Realism and Foreign Policy Strategies
My friends Sebastian Rosato and John Schuessler (R+S) recently penned an interesting article on applying realism as a prescriptive foreign-policy theory. Some have attacked their analysis on nonrealist grounds, positing that liberalism is a productive part of U.S. security, disputing their historical case studies, contending that realism plays a greater role in public policy than (whinging) realists imagine and arguing that realists have no special claim to policy rectitude.
This debate is essential to improving both IR theory and American foreign policy. And since I mainly agree with R+S’s arguments on the points just mentioned, I would like to propose an “internal” critique. R+S’s prescriptive project will impoverish realism as a predictive theory of world politics. In fact, structural-realist premises cannot produce a single strategic prescription for all great powers. But don’t stop reading yet—these theoretical complaints yield an important policy conclusion: America should follow a different set of prescriptions than what R+S suggest.
R+S lay out three prescriptions for realist strategy: balance against great powers and strategically important minor powers through military build-ups and alliances; ignore minor powers in unimportant areas; and encourage local coalitions against strategically important minor powers. Three structural-realist assumptions inform these policies: the international system is anarchic; the present and future intentions of states are inherently uncertain; and war outcomes are unpredictable. In such a world, weakness can be deadly, so states must be highly attentive to the balance of power. But because war is costly and risky, security is best obtained by deterring aggressors and avoiding conflict where possible. R+S defend this logic against the alternatives of appeasement, cooperative reassurance, buck passing, bandwagoning and preventive war.
This analysis suffers from theoretical, prescriptive and logical problems. The root cause of these problems is that states often have good reasons to pursue “opportunistic” strategies, primarily buck passing and war.
Theoretically, the structural-realist project is in trouble if R+S are right: theirs is a world without a geopolitical explanation for war. If the rational response to anarchy, uncertainty and risk is to balance and deter, then there is no rational cause for war at the level of the international system—even the rationalist trinity of commitment problems, private information and indivisible spoils require the willful pursuit of aggressive behavior in order to cause war. As those who have pursued R+S’s project in the past concede, this makes war a result of domestic political pathologies. The structural realist dream of using the balance of power to “explain why some historical periods were more conflictual than others” (pp. xxii) falls by the wayside.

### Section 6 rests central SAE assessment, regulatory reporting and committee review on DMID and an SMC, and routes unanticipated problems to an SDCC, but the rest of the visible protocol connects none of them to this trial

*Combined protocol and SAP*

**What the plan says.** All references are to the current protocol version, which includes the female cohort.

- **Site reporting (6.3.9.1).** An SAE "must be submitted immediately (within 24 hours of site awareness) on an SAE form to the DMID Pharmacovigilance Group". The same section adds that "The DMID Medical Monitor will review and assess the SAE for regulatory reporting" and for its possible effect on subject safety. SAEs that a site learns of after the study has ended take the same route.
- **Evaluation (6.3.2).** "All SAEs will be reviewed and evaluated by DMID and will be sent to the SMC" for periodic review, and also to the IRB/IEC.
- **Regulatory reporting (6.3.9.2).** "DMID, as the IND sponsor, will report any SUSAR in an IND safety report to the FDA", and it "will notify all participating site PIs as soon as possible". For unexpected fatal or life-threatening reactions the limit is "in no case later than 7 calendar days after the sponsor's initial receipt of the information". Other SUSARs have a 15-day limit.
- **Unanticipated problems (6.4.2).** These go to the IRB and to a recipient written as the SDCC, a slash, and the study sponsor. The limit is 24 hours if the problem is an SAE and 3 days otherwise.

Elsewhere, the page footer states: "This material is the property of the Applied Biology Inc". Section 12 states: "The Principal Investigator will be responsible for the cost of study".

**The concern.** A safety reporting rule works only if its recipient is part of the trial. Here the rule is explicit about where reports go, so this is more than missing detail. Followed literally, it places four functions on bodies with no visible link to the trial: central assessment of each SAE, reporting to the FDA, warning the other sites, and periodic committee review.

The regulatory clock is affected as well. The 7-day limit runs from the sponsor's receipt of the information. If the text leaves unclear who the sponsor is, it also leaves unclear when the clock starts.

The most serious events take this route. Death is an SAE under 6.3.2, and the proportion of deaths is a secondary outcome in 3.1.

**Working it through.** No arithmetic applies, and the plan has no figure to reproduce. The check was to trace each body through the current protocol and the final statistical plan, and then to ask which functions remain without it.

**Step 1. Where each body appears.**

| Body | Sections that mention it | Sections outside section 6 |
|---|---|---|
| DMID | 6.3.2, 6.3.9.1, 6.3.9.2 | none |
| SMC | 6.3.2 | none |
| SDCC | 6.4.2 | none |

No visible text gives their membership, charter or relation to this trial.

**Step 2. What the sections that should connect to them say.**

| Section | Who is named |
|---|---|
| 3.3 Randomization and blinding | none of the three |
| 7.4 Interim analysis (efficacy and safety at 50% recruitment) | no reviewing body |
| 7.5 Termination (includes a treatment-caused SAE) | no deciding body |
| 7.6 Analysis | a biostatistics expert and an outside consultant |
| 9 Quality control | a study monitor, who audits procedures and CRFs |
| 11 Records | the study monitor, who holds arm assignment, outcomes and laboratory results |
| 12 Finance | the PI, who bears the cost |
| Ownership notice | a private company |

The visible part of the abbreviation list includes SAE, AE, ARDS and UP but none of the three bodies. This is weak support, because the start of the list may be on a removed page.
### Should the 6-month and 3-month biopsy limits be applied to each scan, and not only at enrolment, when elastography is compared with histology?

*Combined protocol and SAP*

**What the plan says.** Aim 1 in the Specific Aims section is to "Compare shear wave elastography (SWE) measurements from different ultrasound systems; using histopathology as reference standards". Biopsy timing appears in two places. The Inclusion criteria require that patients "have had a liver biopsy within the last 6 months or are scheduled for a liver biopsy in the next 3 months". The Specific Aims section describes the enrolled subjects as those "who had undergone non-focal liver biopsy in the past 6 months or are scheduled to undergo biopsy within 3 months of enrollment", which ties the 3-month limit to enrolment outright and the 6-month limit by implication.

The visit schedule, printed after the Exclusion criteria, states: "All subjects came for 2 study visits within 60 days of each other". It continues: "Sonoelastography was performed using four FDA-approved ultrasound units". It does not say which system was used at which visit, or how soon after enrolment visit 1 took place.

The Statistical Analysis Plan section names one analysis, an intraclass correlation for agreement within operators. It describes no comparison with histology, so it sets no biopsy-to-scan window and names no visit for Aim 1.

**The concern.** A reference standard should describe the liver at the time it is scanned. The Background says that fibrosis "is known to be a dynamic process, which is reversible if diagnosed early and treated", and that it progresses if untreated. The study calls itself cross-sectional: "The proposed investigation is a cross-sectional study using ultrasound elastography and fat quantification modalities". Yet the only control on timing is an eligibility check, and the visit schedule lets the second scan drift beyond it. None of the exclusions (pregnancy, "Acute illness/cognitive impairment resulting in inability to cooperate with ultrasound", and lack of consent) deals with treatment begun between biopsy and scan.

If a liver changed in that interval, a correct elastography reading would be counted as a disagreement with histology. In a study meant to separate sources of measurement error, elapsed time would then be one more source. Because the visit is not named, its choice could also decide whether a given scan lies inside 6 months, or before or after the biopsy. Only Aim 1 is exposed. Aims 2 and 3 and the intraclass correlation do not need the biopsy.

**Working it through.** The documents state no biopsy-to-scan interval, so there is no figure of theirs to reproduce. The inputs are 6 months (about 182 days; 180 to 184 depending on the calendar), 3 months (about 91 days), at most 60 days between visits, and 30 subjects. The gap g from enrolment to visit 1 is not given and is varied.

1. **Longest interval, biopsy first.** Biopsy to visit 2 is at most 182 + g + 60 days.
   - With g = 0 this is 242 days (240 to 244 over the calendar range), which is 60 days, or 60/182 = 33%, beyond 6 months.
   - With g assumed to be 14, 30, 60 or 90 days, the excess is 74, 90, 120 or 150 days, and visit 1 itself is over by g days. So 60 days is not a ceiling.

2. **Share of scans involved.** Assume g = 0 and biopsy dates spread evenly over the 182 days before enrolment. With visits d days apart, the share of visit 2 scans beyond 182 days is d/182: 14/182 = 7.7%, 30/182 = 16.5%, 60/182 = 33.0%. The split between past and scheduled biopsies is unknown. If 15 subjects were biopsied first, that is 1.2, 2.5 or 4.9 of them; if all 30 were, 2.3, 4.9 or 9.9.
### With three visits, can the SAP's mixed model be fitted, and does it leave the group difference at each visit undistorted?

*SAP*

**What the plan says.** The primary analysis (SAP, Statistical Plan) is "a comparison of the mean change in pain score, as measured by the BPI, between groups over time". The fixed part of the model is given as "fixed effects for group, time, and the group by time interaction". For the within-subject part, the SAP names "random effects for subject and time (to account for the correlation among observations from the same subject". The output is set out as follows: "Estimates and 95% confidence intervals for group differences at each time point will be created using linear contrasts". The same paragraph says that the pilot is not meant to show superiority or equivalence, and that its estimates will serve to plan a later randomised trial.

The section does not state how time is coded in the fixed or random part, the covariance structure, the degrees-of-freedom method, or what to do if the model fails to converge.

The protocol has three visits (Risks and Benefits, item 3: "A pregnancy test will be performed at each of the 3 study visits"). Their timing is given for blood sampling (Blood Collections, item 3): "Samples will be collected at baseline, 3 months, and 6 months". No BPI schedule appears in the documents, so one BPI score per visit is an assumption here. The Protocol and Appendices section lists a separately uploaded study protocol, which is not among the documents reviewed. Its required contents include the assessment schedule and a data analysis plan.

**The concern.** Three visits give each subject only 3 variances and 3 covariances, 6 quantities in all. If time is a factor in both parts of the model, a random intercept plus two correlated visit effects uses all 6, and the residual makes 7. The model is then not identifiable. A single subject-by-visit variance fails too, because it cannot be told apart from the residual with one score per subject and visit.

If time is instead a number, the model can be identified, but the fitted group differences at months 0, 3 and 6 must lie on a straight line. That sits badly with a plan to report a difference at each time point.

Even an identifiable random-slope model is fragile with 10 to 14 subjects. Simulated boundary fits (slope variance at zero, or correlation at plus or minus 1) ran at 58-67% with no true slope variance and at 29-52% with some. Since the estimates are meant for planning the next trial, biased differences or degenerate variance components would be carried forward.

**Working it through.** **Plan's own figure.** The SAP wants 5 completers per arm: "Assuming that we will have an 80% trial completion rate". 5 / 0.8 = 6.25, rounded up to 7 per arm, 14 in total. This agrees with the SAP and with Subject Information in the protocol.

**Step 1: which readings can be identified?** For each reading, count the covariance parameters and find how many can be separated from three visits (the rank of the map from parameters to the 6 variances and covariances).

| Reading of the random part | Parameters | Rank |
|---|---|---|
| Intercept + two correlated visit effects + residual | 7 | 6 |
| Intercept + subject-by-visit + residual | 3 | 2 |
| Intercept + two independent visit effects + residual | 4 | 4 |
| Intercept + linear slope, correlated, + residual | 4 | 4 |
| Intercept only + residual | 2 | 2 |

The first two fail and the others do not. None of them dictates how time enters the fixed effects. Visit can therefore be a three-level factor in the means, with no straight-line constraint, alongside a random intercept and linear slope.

Prescriptively, there are many examples of states who pursued opportunistic strategies and in so doing improved their power position. The wars of German and Italian unification worked out well for Prussia and Piedmont; sitting them out worked well for Britain. The resolution of the various Eastern Crises in the nineteenth century also shows that buck passing can pay. Adopting R+S’s normative prescriptions would force us to conclude that all of these states adopted mistaken policies ex ante, their ex post gains notwithstanding. Such a move seems implausible and seriously undermines the power political criteria used to make their prescriptions.
Fortunately for the realist project, R+S’s universal balancing logic is unsound. The core of their prescription stems from their third assumption that war is a costly and risky business whose outcomes are difficult to predict. Opportunism of all kinds, in their view, risks a war gone wrong. A buck passer cannot be “confident that the war will end in a stalemate,” (pp. 806) and thus may face a victorious state that has profited by war, or it may be forced to intervene later to prevent such an outcome. In the meantime, deterrence has been undermined, making war and its costs more likely. Preventive war, on the other hand, is Bismark’s “suicide from fear of death.” R+S aver that the chances another state will attack are always “less than one-hundred percent, while the costs and risks of starting a war with it are certain.” (pp. 807) Balancing supposedly represents a route to security that avoids the potential for miscalculation by relying on deterrence.